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Federal Reserve could rethink rate hikes as Trump trade wars drag on economy
[WASHINGTON] The US central bank sent a strong signal on Friday that it would be willing to reconsider expected interest rate hikes amid new data showing President Donald Trump's multi-front trade wars are dragging on the economy and shaking up investors.
The message, from the senior Federal Reserve official with the closest links to US financial markets, sent the Dow Jones Industrial Average surging 300 points. But the index later turned negative once again.
"I think we are hearing something important for markets and that is a concern around risks to the economy and potential slowdown," New York Federal Reserve Bank President John Williams said Friday on CNBC.
He stressed that the Fed is listening to the fears about the risks and will "be ready to reassess and re-evaluate our views and our policy stance."
It was a remarkable comment coming just two days after the Fed raised the key borrowing rate on Wednesday and signaled it will continue to hike next year, albeit at a slower pace, with only two increases projected.
The Fed has continued to forecast strong growth, which would support their case for tightening monetary policy, but the expected inflation spurt and rise in wages have not materialized.
Mr Williams also tried to correct the market impression that two interest rate increases are set in stone for next year, highlighting a slight change of language in the policy statement issued Wednesday.
The Fed's November statement said rate increases were expected, while now it "judges that some further gradual" hikes are in store, which Mr Williams said "is not a commitment or promise in any way."
"Clearly the Fed is changing its tone and it's getting a little more dovish following the market reaction this week," said Adam Sarhan of 50 Park Investments.
"The Fed is blinking."
While the Fed continues to forecast solid growth, new government data released Friday revealed that falling exports and slower consumer spending and business investment are putting the brakes on economic growth in the second half of the year, while inflation is again falling.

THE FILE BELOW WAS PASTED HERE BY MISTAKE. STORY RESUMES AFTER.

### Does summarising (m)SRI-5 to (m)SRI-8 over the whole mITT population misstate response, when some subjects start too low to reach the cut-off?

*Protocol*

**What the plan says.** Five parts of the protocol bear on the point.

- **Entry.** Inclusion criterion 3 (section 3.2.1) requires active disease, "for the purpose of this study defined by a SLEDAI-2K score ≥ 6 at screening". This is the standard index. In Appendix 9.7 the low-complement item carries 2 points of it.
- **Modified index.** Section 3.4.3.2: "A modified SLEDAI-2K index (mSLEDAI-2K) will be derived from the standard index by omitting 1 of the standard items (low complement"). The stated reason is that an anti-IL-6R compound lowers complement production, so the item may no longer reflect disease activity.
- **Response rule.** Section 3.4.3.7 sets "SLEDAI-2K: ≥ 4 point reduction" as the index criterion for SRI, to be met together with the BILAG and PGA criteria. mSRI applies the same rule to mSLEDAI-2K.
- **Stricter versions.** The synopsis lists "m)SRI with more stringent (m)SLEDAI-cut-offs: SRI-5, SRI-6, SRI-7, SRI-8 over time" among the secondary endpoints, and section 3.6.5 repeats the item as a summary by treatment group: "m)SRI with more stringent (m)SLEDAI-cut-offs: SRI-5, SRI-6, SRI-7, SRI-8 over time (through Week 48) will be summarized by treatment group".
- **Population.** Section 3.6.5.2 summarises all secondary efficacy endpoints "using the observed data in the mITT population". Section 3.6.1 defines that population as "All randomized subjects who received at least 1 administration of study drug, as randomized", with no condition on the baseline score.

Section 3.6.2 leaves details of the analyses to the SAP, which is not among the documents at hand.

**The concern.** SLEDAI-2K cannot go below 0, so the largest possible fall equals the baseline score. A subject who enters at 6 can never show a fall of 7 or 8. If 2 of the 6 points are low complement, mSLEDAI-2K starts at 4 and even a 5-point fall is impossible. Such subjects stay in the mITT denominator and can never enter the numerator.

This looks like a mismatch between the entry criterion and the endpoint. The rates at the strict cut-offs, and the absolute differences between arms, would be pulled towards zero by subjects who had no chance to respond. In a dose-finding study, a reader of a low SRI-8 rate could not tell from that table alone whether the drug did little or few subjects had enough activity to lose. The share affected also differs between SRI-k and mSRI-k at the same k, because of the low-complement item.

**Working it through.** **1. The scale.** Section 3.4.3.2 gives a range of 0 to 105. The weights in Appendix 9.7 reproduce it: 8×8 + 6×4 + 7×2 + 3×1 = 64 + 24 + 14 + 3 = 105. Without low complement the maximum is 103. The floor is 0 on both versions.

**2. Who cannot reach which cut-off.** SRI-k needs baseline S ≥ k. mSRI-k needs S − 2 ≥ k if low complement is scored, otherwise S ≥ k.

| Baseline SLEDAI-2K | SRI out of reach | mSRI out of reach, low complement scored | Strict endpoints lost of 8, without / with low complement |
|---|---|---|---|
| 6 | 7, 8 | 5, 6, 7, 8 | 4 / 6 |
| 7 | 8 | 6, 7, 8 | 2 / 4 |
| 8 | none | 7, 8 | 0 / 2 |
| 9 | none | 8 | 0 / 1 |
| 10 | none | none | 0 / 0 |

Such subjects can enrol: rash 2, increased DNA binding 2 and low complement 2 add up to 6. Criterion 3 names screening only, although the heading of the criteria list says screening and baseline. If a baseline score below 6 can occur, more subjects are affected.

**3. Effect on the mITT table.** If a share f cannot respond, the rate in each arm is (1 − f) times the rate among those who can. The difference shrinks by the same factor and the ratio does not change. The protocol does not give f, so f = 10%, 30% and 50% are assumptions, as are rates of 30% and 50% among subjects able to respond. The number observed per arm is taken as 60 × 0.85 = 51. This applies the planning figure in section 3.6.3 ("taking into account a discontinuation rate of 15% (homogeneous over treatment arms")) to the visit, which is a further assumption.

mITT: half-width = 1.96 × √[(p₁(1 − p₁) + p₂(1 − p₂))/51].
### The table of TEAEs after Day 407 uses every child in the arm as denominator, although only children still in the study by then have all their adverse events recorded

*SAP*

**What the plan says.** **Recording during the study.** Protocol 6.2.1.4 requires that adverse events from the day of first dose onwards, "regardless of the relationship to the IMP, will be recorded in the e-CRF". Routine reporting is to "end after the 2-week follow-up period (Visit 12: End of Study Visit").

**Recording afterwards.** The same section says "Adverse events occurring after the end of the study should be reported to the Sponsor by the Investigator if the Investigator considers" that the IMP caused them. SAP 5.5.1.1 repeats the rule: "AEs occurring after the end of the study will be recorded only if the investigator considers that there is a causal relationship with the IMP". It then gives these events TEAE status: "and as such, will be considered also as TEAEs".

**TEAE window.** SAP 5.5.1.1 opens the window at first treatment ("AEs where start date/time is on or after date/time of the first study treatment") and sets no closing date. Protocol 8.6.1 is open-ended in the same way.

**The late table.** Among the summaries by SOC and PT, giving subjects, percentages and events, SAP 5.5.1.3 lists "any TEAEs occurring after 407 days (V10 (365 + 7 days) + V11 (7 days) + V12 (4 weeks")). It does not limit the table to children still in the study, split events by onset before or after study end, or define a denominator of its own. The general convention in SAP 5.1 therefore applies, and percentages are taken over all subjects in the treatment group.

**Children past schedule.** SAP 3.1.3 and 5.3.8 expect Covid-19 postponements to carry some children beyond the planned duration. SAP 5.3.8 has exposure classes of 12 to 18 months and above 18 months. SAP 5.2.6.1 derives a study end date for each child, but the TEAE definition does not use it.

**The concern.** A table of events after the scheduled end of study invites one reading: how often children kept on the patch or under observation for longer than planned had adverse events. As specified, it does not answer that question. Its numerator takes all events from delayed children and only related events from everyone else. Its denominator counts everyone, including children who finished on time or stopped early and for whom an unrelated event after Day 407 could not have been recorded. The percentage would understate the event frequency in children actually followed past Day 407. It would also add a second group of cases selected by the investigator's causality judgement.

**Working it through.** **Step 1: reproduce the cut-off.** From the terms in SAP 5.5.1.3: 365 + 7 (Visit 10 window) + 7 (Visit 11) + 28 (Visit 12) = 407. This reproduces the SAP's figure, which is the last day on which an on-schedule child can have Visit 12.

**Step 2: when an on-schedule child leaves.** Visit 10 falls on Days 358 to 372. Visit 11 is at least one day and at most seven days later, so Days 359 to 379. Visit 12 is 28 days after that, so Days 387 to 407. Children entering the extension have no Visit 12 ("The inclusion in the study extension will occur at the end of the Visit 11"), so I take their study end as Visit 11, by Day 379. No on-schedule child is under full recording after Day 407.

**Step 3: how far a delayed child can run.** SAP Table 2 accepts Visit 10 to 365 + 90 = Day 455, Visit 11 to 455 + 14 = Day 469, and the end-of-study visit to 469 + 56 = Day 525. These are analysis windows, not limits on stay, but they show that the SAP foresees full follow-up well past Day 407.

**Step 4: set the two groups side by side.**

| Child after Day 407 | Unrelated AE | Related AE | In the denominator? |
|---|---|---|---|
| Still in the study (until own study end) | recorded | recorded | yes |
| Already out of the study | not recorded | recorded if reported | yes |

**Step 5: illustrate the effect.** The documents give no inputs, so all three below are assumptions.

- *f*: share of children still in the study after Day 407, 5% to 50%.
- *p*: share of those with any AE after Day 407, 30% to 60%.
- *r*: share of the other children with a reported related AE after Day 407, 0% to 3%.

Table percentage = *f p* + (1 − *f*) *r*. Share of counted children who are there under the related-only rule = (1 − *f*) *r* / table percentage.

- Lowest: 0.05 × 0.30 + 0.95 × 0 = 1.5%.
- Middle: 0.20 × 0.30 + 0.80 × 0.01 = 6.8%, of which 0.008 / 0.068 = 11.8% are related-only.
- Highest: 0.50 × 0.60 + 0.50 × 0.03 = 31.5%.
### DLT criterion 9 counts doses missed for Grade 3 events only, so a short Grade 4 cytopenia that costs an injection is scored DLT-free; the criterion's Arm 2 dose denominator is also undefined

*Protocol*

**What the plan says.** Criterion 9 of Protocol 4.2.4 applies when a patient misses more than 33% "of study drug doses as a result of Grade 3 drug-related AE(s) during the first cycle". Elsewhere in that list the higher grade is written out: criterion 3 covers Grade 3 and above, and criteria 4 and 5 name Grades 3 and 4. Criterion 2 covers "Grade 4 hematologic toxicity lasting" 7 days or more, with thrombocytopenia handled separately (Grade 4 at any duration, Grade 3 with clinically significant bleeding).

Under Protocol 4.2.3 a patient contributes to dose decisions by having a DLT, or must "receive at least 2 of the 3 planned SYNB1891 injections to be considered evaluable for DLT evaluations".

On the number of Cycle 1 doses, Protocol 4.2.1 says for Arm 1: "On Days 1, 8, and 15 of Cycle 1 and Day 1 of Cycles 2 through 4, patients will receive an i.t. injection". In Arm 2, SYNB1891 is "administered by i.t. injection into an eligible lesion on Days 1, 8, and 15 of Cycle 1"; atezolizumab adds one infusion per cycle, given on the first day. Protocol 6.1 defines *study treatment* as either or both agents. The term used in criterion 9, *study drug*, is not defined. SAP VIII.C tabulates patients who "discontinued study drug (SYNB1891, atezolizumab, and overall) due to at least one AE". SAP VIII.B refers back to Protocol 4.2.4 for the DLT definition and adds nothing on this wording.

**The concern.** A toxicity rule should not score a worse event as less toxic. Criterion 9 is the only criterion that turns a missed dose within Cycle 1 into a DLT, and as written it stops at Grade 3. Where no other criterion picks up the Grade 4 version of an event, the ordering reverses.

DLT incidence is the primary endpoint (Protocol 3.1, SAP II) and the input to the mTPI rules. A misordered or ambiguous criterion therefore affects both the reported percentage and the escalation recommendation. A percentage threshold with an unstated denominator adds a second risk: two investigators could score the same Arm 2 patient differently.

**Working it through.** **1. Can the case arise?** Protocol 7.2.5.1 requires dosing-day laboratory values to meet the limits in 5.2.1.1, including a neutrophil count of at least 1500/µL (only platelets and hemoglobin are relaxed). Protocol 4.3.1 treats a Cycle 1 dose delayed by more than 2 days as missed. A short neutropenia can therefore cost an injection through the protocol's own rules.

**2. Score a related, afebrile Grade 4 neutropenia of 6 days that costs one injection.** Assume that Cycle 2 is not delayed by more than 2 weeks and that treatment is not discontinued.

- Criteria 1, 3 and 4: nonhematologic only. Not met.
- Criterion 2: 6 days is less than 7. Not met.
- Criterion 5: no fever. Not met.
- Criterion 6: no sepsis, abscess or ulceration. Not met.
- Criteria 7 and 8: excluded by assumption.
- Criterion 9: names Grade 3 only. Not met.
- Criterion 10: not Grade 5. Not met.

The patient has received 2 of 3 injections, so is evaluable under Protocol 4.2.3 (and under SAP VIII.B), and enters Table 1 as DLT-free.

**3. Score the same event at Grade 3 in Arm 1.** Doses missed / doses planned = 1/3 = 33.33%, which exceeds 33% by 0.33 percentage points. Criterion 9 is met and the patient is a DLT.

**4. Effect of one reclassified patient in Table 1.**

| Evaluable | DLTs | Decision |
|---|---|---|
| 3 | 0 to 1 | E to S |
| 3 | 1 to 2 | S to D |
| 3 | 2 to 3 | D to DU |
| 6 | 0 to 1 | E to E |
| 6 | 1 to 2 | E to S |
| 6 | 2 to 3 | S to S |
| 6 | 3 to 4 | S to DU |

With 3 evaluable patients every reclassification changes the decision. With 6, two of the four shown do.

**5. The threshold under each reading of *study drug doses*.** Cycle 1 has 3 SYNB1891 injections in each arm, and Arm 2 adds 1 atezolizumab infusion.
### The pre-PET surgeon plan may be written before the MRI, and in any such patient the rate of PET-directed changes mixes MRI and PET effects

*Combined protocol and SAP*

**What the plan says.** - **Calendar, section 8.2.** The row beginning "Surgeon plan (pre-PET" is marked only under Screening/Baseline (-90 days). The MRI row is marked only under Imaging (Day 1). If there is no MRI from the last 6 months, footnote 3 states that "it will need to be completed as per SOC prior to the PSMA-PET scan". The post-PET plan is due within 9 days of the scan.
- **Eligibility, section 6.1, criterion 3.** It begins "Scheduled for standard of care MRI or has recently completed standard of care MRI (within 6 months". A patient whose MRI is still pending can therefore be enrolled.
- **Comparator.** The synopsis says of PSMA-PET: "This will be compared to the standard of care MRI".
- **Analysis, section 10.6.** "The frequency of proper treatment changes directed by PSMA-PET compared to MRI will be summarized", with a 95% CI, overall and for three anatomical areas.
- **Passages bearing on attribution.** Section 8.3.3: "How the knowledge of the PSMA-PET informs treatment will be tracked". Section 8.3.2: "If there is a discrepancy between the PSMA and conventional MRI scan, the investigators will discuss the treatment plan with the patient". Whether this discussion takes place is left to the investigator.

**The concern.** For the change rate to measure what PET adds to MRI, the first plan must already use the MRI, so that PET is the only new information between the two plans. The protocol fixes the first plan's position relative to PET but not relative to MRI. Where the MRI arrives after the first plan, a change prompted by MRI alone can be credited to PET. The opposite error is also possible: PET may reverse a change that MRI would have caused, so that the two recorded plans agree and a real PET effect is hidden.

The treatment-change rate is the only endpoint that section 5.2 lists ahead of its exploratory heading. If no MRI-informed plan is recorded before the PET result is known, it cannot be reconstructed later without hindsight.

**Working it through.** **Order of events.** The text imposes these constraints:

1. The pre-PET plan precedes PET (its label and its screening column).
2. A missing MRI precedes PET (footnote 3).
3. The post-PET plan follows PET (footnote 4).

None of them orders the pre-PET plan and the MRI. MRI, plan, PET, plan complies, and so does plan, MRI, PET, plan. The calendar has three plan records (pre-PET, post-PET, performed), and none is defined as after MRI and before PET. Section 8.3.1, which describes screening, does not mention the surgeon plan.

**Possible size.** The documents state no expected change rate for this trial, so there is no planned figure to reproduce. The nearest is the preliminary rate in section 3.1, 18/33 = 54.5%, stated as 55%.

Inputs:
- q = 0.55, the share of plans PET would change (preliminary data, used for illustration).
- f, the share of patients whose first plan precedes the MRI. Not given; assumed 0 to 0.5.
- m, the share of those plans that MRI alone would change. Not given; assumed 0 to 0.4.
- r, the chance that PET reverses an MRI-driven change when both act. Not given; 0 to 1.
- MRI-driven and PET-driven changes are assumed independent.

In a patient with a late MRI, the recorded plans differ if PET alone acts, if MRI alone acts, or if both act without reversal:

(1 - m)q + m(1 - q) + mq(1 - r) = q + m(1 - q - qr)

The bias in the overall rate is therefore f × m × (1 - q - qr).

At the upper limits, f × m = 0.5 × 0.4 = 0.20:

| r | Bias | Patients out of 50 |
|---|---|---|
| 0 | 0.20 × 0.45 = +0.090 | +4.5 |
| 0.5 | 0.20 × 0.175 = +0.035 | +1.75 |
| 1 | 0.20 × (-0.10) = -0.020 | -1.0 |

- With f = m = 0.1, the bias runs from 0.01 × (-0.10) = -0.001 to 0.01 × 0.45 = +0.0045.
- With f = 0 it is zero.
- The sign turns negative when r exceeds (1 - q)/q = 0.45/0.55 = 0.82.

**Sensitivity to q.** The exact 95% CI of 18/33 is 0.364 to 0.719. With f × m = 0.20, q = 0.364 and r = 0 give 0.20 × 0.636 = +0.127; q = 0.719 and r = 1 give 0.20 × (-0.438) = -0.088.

US growth in the July-September quarter was slightly slower than previously reported, at 3.4 per cent, dragged down by the large drop in exports, the Commerce Department reported.
With hundreds of billions of dollars in goods hit by retaliatory tariffs, US exports fell by the largest amount since early 2009 at the height of the global financial crisis, according to the report, the third and final reading on third quarter GDP.
Mr Trump's aggressive trade policies, and especially the tariff retaliation from China, has impeded exports, with soybean sales nearly grinding to a halt.
The strong US dollar also has made American goods more expensive.
The dispute with China, even with a ceasefire declared until March 1 for negotiations, has created fears of slowing US and global growth, and caused stock markets to retreat, with Wall Street wiping out all of the 2018 gains.
Gregory Daco of Oxford Economics said the data added to "evidence that business investment momentum continues to gradually cool."
"Looking ahead, we expect momentum to continue to fade as tailwinds from fiscal stimulus dissipate and rising headwinds from tighter financial conditions, slower global growth, reduced energy investment and heightened trade tensions start to weigh," he said in a research note.
Other data show fourth quarter growth is shaping up to be even more sluggish.
Purchases of durable goods - big ticket items like appliances, vehicles and machinery - rose in November compared to October, but much less than expected. That follows a big drop in October, and will drag on GDP in the final quarter of 2018.
Meanwhile, inflation the personal consumption expenditures price index, the Fed's preferred inflation gauge, was 1.8 per cent higher than in November 2017, back below the Fed's 2.0 per cent target, the Commerce Department reported.
The rate peaked at 2.4 per cent in July, but has move downwards since.
The slowdown in November was largely due to a drop in energy prices, but even excluding the volatile food and fuel categories, the index slowed to 1.9 per cent year-over-year.